• Get registered (if you’re not already). Organisations that decide how personal data is processed must register with the regulator (in the UK, it’s the ICO). There’s a handy registration self-assessment tool for this.
  • Get on top of your documentation. In areas such as defining what data you need to collect, data sharing and security breach management, the GDPR places obligations on you to maintain full records. The Privacy Compliance Hub can offer precisely the methodology you need to keep on top of this.
  • Choose your processors wisely. If you outsource data processing tasks, you must look closely at potential partners’ privacy and security procedures. Only select data processors that provide proof that they will be able to perform their duties in compliance with the GDPR.

Data processors have direct statutory obligations too under the GDPR, such as:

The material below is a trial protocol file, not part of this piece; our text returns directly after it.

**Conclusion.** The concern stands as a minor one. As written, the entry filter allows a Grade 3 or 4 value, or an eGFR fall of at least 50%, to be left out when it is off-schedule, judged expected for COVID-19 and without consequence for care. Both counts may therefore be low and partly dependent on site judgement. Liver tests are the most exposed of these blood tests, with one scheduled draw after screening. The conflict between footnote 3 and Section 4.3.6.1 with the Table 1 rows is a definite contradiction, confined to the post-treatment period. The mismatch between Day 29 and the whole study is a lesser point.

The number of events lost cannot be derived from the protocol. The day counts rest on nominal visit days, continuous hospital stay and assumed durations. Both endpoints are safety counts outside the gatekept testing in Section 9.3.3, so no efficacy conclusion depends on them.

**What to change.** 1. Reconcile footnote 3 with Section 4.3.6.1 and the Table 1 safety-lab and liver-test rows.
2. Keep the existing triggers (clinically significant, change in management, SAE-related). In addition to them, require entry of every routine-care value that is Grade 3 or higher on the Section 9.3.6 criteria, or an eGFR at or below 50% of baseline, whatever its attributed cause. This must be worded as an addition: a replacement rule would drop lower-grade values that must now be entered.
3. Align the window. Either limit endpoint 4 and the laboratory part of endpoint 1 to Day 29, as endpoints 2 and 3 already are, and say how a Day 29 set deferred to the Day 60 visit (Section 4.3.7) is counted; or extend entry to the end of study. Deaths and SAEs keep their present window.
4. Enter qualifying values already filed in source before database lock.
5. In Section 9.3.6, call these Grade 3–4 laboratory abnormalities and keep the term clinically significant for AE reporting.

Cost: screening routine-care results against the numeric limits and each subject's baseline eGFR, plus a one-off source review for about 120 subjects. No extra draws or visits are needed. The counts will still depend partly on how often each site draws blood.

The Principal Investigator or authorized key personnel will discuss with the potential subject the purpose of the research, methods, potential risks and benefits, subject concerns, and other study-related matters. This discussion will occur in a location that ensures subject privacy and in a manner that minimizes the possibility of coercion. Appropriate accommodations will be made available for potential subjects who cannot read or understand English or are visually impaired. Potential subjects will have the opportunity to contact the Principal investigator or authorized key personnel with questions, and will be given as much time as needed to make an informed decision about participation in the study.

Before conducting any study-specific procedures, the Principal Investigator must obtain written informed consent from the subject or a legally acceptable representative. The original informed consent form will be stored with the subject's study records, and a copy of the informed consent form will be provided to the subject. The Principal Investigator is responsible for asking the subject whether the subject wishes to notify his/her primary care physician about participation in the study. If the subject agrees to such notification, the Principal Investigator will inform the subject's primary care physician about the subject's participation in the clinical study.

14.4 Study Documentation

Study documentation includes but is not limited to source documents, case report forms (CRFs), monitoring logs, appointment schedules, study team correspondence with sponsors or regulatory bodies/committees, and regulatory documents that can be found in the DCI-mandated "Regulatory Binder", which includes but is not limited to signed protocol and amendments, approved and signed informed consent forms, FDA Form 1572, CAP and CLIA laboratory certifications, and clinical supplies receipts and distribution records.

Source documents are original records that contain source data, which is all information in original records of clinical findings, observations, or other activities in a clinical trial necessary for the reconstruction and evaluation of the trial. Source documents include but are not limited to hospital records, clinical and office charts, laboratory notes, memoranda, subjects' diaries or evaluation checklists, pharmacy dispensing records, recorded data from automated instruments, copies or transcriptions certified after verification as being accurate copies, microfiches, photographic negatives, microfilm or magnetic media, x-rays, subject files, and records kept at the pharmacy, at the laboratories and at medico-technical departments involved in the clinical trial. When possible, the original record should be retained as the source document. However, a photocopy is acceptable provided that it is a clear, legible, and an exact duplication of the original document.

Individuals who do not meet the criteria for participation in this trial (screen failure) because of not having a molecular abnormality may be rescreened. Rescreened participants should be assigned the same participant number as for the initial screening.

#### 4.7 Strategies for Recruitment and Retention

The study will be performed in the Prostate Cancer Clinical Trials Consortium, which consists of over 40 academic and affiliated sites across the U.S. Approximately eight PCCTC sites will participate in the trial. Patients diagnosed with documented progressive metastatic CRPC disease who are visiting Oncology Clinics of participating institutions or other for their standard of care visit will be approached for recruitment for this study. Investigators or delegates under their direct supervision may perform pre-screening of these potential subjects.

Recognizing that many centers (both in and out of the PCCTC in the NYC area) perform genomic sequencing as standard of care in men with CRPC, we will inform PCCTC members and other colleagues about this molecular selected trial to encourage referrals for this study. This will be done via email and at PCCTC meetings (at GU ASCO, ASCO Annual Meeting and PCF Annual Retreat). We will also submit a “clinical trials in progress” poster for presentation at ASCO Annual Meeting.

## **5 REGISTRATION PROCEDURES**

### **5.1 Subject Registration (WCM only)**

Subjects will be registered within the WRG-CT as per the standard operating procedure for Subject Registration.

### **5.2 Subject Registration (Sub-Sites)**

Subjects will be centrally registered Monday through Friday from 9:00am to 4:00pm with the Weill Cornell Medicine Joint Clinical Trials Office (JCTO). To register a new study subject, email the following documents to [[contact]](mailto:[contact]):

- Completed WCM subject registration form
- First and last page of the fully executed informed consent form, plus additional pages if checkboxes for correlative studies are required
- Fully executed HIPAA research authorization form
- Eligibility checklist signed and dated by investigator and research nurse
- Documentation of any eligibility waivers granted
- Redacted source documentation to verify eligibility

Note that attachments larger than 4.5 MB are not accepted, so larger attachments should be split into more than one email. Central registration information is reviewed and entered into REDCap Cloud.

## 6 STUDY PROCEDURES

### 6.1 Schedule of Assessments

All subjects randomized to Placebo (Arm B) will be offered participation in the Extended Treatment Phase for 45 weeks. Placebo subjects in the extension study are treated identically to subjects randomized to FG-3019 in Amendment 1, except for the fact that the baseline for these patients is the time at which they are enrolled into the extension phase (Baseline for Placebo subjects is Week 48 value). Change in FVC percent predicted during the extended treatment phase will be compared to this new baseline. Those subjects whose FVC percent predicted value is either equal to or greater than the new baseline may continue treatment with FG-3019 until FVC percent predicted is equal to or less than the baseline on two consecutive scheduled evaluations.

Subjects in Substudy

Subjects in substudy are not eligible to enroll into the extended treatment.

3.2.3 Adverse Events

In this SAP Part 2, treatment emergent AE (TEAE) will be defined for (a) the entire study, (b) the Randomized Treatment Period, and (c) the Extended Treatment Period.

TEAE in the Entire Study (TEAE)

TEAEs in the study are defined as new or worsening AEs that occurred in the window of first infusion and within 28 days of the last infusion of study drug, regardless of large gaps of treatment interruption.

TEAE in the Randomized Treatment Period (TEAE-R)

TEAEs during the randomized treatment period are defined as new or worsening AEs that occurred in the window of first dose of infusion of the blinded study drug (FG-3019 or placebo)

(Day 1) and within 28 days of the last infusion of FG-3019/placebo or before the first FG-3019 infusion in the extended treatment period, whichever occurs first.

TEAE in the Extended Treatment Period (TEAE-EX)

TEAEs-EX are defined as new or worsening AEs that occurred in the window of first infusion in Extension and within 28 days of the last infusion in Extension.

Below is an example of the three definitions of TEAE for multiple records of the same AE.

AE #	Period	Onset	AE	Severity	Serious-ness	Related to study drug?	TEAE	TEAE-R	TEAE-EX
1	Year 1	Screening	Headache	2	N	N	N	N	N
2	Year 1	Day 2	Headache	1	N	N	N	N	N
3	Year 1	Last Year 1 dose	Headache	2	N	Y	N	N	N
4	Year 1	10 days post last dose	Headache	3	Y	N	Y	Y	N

• Restrictions of subcontracting. As a processor, do you contract out certain activities (storage or formatting, for instance)? If so, the GDPR states that you need specific permission from the controller for this and you will need a contract with this subprocessor containing special provisions.
  • Security and reporting. If you suffer a security breach, you must notify the controller “without undue delay”.
  • Documentation. As with controllers, you are obliged to keep good records to demonstrate compliance. This includes a record of all categories of processing activities. Need to get to grips with this? The Privacy Compliance Hub can help.

Can a data processor also be a data controller?

In certain circumstances, yes. Here’s an example…